Monday, May 27, 2013

Class in Session

My roommate back in college passed on some advice that helped get through our studies: Use your resources. That meant using your available TA sessions, your provided solutions manuals, your network of peers, your professors' phone directories, and so on.

"I'm not telling you what's on the test tomorrow. How did you get this number?"

Resources these days are a lot farther-reaching. The Internet is populated with lots of people aged 24 and younger, so the subject of school has popped up here and there. It has manifested itself in ways that have radically changed the learning process for students. These new resources are poised to change the way we think about education.

Monday, May 20, 2013

The '90s Really Weren't That Great

Microsoft released a commercial earlier this year, continuing its desperate campaign to convince us to return to Internet Explorer. Clearly, someone down at Microsoft thought '90s nostalgia was the way to go.

What would inspire this theme choice? As it turns out, the Internet is crazy about the '90s. To an embarrassing extent. There is no shortage of '90s callbacks, '90s nostalgia, and '90s references online.

And, when you think about it, it's pretty depressing.

Monday, May 13, 2013

The Great Ad Problem

A couple years back, McDonalds ran a banner ad, presumably to promote their dollar menu. It didn't quite have the intended effect.

Pictured: what 20-somethings say when they want a burger.

For a blip of time in the mid-2000s, an animated banner ad with those three frames proliferated around the Internet. It even came out that the advertisers had no clue that "I'd hit it" had any sexual innuendo associated with it at all - they sincerely thought that it was like any other throwaway slang from the younger generation. By the time McDonalds could redact the banner ads, it had already been mocked to hell and back.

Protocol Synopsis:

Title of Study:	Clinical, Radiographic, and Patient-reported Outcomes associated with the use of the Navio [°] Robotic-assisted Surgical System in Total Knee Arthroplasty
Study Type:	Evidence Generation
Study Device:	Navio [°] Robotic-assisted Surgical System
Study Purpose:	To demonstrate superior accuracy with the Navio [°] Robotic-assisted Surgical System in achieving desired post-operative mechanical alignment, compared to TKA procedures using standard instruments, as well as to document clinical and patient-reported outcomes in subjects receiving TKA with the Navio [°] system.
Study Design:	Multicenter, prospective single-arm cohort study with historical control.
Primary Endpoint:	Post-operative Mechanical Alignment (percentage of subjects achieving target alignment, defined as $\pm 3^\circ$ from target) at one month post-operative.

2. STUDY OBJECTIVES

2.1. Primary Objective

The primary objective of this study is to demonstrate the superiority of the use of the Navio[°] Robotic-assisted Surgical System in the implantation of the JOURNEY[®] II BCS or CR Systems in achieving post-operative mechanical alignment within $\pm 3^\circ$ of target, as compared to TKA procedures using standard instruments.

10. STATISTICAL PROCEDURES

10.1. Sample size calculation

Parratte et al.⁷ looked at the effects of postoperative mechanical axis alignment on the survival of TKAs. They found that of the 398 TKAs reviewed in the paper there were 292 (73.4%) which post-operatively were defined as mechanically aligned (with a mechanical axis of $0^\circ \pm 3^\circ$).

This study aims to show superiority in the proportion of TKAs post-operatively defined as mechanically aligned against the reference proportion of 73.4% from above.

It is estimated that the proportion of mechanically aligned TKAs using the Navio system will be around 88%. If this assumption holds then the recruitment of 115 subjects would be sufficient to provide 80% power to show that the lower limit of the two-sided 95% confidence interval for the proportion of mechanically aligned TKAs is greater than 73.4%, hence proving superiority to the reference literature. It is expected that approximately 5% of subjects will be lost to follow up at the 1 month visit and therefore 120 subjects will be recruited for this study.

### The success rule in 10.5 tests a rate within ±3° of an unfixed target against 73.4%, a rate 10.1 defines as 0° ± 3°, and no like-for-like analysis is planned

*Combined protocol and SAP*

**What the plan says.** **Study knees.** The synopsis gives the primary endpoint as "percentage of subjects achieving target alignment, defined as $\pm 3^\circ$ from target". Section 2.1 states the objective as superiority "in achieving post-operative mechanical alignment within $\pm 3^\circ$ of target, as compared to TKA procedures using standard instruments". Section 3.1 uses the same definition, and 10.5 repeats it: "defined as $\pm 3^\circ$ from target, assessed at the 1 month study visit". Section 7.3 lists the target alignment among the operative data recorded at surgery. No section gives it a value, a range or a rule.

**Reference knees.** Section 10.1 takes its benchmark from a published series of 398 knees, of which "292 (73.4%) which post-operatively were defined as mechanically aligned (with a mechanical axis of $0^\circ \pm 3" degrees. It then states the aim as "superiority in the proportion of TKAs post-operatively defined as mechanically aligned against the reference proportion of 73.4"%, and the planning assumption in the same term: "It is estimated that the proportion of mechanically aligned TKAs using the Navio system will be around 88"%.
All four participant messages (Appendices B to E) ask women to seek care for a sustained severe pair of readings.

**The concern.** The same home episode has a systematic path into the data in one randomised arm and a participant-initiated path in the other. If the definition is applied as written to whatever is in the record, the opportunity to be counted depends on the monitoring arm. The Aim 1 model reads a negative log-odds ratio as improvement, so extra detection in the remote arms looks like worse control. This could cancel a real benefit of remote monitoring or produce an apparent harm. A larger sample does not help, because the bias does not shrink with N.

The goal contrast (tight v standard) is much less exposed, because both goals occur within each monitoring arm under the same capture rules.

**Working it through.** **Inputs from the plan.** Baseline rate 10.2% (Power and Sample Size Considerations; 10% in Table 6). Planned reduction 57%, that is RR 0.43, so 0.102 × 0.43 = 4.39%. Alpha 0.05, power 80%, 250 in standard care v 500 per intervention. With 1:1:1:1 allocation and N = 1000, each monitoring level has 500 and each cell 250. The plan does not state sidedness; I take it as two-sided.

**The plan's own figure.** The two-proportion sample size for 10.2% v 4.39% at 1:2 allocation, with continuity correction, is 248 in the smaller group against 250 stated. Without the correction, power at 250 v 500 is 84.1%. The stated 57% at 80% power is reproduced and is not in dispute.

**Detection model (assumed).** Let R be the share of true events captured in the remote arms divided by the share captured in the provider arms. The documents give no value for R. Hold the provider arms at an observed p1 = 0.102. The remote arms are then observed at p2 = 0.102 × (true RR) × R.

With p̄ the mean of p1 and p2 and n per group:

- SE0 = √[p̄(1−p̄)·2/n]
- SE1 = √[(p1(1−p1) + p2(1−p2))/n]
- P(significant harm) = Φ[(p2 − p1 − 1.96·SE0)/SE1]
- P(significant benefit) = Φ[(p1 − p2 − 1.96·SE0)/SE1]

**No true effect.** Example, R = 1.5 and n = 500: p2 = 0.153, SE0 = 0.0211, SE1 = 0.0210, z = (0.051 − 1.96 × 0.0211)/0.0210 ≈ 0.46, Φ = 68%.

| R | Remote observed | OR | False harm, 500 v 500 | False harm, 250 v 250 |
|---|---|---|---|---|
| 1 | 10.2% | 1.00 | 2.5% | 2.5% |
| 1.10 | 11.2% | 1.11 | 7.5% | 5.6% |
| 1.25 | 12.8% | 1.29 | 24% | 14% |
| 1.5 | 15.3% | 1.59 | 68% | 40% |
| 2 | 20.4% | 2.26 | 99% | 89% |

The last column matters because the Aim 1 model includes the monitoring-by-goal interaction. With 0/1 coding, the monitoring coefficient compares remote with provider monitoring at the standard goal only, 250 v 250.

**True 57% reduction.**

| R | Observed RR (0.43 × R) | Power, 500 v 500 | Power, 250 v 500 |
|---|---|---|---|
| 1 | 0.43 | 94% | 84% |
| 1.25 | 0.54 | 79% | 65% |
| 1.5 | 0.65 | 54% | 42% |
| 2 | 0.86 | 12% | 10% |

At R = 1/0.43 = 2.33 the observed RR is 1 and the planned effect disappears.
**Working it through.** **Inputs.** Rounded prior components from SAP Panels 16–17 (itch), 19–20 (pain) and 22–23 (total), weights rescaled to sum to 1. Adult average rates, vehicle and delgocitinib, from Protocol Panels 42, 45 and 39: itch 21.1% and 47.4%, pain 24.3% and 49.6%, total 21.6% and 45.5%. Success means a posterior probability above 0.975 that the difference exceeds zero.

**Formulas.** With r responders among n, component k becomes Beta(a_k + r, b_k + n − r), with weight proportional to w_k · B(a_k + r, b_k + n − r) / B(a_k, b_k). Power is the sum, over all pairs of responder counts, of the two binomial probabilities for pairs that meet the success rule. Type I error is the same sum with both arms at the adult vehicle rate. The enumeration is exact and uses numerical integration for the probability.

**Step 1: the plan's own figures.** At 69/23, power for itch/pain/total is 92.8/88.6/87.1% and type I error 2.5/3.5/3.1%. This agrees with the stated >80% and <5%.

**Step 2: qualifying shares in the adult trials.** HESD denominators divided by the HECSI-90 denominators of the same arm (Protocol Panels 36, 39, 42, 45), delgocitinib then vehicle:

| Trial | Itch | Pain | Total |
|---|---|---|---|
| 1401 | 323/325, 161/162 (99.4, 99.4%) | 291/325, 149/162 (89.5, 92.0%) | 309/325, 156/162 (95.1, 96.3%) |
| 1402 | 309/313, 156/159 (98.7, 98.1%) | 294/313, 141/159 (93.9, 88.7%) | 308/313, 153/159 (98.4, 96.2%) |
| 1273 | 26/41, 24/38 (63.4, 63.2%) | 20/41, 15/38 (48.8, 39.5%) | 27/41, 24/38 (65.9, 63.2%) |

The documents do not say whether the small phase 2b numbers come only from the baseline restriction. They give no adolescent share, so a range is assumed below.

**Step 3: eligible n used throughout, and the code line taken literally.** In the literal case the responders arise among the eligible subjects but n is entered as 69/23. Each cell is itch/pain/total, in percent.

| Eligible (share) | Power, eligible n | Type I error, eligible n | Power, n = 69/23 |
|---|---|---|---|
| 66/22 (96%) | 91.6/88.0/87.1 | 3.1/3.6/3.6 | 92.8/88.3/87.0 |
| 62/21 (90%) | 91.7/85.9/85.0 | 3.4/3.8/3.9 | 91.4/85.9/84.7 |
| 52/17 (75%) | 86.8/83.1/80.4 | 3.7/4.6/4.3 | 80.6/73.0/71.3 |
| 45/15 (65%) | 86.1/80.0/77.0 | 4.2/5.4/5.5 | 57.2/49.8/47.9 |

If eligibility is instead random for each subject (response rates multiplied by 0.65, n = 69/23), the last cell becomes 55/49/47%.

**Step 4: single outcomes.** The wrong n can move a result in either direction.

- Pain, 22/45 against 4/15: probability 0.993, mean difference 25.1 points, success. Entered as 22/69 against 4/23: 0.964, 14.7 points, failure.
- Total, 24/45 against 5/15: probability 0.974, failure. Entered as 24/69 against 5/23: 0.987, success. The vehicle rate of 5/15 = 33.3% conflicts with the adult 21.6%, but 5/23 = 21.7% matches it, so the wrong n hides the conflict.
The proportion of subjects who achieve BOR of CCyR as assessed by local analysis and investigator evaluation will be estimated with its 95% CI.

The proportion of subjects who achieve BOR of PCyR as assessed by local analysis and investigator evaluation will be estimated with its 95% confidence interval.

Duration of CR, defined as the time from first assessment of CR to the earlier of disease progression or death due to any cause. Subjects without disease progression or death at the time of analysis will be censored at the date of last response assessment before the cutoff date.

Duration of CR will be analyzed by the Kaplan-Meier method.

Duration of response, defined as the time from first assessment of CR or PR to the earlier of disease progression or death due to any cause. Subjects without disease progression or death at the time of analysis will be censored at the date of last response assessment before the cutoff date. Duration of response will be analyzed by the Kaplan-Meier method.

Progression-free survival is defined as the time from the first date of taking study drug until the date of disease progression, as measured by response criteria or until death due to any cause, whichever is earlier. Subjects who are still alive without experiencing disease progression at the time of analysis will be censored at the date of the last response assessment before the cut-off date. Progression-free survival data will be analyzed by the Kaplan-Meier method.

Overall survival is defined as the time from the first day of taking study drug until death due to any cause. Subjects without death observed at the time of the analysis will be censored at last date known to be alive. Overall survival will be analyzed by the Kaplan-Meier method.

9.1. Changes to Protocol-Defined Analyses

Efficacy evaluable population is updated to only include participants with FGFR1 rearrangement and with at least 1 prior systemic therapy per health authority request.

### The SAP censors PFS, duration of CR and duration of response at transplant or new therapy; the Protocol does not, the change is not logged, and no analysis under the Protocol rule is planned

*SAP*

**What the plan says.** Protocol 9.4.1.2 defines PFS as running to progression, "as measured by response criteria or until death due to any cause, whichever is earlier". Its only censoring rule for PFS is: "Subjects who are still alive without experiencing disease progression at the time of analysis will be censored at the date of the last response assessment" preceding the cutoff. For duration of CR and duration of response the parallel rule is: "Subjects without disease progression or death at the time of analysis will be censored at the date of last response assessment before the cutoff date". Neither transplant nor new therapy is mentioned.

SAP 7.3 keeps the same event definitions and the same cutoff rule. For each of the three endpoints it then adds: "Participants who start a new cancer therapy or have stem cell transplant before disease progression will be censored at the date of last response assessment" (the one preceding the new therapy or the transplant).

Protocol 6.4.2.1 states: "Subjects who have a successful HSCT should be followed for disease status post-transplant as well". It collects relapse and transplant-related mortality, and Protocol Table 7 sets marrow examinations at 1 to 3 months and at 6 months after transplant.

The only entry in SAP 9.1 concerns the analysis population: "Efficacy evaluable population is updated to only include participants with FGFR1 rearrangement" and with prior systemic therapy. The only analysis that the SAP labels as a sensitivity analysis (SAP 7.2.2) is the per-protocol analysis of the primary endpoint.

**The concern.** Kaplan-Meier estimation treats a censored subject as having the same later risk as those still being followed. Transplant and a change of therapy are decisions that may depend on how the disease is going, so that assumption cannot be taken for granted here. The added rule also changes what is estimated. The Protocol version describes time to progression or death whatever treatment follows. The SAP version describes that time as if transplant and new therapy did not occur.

This gaffe is best explained by assuming the advertisers were out of touch with their audience. In a lot of ways, this is a problem with online advertisement in general - they're out of touch with their audience, and everyone suffers for it.

Monday, May 6, 2013

Digital Language

The Internet has given us a new symbol in our lexicon: The "like".

Not to be confused with "thumb war".

It is a staple of the Facebook experience. If you see content on Facebook that instills positive emotion in you, then the provided way to express that emotion is to hit the 'like' button. It streamlines the entire response process - you get to state your approval of something and everyone else gets to know it.

The symbol has since evolved to take on independent functions in online context. 'Liking' things on Facebook moves them up higher in the home feed, exposing it to more viewers. 'Like's on YouTube function as ratings, with high-liked content being recommended more often to other YouTube users.

Reddit's upvote/downvote system functions similarly to this, where users can vote content up and down if they personally approve of it. What's more, sometimes people on Reddit will physically post 'upvoted' or 'downvoted', so as to communicate their approval (or lack thereof). On, approval of individual users can be expressed by voting to increase their reputation, or 'repping' them. Just as in Reddit, people will often respond to things with 'repped' in order to make their approval known. On 4chan, posting 'sage' functions in a way so that the thread doesn't get brought up to the top of the page, and is used to express disapproval of a thread's content in the same way that saying you 'downvoted' something does.

This is the new language of the online. Abstract concepts and functions are becoming recognizable and commonplace terms.